FAQ: Clostridium difficile
» What is Clostridium
Clostridium bacteria are rod-shaped spore-forming
bacteria that live under anaerobic conditions. Clostridium
difficile was first discovered in 1935 and first associated
with disease in 1978. C. difficile is an opportunistic
pathogen which causes Clostridium difficile-associated
diarrhea (CDAD). Common environmental reservoirs include soil,
water, hay, and sand.
From a healthcare standpoint, the most common reservoir
is within the intestines of infected individuals or carriers.
According to Health Canada, approximately 2-3% of adults are asymptomatic
carriers and approximately 50% of healthy newborns become carriers
in less than a year.
» Can C. difficile
- About 1-3% of all people carry C. difficile
in their stool without having any symptoms.
- Sometimes after a person has been given
an antibiotic for another infection, the C. difficile
will over grow and produce enough toxin to cause illness.
- Symptoms of C. difficile associated
disease (CDAD) can include: diarrhea or loose stools, fever,
abdominal pain and abdominal cramps.
- In some cases diarrhea may be mild, and
the patient will improve without the need for treatment. However,
it can sometimes be a more serious illness.
- In serious cases of CDAD, stool may contain
blood and mucus.
» How is C. difficile
- C. difficile is spread by contact with the hands.
Caregivers can unknowingly spread the germ during routine procedures
- C. difficile can also be spread through contaminated
surfaces, objects, or equipment such as: bedrails, thermometers,
toilet seats, wheelchairs, and commodes.
- C.difficile is shed in feces. Any surfaces, patient
equipment, and personal items that become contaminated can become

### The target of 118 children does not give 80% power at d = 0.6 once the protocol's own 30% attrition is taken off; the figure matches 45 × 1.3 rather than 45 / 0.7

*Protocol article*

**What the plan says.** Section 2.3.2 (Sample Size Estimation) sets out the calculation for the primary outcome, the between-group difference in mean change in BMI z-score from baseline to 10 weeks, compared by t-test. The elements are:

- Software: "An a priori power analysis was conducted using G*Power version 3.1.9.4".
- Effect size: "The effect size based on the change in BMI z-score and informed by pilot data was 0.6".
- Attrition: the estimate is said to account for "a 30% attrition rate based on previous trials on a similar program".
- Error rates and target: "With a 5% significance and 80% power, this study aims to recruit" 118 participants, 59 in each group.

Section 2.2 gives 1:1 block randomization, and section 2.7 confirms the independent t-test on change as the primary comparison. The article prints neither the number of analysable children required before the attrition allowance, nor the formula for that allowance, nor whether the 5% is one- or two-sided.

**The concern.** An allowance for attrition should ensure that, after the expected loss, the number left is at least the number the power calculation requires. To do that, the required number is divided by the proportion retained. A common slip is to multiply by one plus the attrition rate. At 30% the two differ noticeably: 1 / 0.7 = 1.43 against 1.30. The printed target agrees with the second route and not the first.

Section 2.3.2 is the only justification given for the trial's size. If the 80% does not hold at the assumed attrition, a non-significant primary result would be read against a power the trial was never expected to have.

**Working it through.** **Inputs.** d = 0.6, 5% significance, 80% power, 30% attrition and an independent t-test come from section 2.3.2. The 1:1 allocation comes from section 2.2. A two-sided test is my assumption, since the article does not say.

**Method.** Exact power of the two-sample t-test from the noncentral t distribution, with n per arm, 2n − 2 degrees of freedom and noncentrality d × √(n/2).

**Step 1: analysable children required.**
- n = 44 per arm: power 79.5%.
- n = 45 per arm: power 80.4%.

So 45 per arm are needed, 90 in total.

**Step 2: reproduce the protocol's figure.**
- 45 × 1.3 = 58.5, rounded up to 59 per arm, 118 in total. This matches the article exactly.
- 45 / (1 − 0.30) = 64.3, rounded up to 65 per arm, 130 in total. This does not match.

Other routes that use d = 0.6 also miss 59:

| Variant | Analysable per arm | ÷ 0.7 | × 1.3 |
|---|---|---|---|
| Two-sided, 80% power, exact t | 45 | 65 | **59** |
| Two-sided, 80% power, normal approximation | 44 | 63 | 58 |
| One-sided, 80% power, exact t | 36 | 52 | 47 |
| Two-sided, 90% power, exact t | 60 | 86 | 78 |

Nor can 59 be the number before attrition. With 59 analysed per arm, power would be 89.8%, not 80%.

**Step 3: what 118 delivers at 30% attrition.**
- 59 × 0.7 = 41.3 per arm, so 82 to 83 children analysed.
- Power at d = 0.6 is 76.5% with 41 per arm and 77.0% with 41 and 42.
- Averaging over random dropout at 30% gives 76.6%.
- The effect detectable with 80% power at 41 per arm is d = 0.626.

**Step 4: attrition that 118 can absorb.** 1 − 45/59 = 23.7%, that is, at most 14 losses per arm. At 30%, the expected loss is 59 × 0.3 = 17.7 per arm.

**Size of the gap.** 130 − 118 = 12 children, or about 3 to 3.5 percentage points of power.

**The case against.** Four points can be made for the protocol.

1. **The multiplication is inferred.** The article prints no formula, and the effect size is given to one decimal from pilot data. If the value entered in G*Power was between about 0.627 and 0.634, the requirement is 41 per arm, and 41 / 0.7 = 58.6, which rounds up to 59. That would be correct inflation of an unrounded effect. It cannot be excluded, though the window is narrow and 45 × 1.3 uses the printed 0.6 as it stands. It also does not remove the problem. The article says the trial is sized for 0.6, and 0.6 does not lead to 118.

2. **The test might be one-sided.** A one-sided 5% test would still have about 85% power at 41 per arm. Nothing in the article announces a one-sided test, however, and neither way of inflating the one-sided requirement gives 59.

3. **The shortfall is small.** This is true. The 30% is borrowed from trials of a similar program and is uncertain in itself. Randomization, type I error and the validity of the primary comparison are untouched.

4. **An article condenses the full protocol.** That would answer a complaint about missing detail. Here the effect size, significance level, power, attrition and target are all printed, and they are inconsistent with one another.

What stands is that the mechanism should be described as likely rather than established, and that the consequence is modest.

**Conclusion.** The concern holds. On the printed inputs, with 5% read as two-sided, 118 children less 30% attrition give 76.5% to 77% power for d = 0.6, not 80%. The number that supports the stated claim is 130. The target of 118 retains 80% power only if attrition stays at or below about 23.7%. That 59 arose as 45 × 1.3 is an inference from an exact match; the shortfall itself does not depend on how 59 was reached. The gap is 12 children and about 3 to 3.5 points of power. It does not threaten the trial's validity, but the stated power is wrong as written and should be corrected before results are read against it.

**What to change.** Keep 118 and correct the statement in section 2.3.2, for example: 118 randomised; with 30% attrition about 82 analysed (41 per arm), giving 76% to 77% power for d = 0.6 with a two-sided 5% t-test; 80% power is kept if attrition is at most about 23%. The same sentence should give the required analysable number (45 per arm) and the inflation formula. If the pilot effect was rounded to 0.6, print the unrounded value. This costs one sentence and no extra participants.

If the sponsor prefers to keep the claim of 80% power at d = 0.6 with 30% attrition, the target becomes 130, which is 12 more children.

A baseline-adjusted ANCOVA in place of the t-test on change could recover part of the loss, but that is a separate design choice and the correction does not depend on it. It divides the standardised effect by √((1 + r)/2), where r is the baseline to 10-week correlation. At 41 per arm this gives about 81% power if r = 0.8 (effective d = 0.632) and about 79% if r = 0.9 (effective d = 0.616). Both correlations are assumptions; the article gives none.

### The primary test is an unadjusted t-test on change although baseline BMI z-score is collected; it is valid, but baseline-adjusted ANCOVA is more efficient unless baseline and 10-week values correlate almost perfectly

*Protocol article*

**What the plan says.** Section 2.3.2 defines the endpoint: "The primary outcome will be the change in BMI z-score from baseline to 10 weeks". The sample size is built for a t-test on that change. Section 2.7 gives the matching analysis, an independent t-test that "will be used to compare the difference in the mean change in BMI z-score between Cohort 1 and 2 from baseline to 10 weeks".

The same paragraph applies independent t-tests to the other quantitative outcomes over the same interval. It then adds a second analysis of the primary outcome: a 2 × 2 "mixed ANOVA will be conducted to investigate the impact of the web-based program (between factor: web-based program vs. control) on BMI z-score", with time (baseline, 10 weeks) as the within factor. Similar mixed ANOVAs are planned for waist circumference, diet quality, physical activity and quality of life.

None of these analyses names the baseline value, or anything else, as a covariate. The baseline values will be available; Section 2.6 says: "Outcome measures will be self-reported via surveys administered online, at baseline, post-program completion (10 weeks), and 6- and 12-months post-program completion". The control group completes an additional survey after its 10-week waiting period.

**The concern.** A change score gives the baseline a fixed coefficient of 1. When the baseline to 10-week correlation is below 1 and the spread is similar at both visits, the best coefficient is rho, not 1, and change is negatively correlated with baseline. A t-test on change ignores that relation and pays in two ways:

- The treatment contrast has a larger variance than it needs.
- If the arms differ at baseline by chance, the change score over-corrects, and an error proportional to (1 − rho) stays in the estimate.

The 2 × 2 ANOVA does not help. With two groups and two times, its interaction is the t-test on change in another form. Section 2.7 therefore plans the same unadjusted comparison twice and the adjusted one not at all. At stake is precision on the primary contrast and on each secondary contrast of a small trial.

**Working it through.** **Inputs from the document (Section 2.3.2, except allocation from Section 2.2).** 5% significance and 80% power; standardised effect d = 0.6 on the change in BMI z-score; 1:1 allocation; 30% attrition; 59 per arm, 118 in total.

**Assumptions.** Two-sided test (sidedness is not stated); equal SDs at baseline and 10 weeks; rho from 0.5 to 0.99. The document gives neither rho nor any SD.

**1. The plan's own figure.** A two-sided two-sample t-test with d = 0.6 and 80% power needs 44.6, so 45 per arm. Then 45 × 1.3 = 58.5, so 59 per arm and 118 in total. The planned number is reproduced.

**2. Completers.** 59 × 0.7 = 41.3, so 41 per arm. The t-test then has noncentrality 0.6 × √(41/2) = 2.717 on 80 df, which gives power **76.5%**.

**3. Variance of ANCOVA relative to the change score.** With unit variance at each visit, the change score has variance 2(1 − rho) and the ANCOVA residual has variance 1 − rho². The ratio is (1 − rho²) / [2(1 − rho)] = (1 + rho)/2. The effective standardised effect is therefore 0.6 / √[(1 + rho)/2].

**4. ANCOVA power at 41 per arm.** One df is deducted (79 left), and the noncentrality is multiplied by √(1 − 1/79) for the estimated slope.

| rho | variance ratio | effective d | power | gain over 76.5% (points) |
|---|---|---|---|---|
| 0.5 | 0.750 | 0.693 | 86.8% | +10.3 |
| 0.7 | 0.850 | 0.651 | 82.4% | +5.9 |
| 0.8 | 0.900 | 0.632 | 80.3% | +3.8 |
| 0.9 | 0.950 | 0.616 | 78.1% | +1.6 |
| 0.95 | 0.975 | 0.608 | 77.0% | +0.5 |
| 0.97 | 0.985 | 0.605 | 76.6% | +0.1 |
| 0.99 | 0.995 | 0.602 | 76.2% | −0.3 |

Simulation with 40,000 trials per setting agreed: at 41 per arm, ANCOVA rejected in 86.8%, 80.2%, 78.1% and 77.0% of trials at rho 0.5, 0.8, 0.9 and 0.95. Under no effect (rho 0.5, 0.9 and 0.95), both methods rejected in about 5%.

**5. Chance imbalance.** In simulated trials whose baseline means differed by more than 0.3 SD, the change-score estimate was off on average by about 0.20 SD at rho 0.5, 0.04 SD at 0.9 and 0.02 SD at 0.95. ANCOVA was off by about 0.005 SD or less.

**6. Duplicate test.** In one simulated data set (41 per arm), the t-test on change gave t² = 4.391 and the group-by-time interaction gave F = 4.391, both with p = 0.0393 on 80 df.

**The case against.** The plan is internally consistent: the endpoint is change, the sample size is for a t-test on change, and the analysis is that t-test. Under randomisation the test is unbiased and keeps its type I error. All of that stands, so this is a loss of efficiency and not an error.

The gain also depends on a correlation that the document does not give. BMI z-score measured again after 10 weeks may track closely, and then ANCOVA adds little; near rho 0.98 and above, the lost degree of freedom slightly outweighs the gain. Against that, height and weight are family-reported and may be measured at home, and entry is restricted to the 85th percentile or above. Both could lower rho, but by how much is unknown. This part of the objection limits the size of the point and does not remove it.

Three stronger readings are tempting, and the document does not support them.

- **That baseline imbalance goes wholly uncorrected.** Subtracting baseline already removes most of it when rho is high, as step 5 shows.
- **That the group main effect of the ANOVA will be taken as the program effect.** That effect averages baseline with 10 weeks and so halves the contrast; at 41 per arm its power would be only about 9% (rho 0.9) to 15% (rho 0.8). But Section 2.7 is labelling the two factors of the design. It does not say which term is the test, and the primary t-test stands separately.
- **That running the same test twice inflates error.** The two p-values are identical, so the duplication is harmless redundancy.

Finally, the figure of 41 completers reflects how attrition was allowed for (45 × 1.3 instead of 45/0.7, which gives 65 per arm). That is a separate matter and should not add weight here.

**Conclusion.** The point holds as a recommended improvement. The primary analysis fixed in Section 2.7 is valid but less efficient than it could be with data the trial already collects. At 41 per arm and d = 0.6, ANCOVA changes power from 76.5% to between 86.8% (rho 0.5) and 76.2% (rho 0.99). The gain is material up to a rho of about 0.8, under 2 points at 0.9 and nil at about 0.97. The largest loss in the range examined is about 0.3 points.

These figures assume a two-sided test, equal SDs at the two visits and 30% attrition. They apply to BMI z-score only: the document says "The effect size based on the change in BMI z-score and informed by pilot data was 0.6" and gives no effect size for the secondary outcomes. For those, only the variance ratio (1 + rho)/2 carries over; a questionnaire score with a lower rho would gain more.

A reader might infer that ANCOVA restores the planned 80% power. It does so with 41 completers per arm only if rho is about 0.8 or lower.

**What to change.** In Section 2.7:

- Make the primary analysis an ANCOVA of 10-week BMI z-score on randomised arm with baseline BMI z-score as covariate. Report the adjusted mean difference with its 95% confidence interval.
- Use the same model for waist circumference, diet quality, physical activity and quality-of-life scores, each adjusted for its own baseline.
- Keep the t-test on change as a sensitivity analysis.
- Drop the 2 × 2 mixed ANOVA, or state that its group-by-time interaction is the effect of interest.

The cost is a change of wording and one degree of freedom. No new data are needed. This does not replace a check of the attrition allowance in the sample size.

sources of infection.
» Who is at risk?
- People who have multiple hospital stays or are from nursing
- People who are taking antibiotics
- People who have had gastrointestinal tract surgery
» What precautions can
be taken to prevent the spread of C. difficile?
- Patients with C. difficile should be isolated in
- It is very important for all staff and visitors to wash their
hands when they enter and leave the patient room.
- Visitors and hospital staff coming into the patient room will
need to wear gloves and yellow gowns to prevent them from picking
up C. difficile and spreading it to other patients
or the environment.
- Patients must wash their hands before they go to another part
of the hospital for tests or treatments. Staff transferring
the patient and helping with the tests also need to wear gowns
and gloves, and wash their hands carefully.
- Because C. difficile lives on objects in the room,
patients with C.difficle should have their rooms cleaned
» Are family and visitors
allowed to visit a patient with C. difficile?
- Yes. Visitors mush wash their hands when they enter and leave
the patient room. They must also put on yellow gowns and gloves
when they enter the room.
- If any visitors are experiencing diarrhea, they should not
visit the patient until they are better. Infection Control should
also be notified of this immediately.
» How is C. difficile
associated disease (CDAD) treated?
- C. difficile can be treated with special antibiotics.
Patients will get better. Occasionally, the diarrhea can come
back. If this happens, patients will need to be treated again.
- Once it is certain that the diarrhea will not reoccur, the
C. difficile precautions will be stopped.
» Is Clostridium
difficile an increasing problem?
- The increase in incidence and severity of Clostridium
difficile associated disease has been documented in US
and UK surveillance systems.
- In Canada, the number of cases and deaths associated with
C.difficile has also been increasing.
- Nosocomial transmission in Canada has increased from 2.1 cases
per 1000 admissions in 2002 to 10 per 1000 in 2003. It is estimated
that nosocomial transmission can increase to 18 cases per 1000
» Where can I find more
information about C. difficile?
This website has been made possible through an unrestricted educational grant from
Pfizer Canada Inc.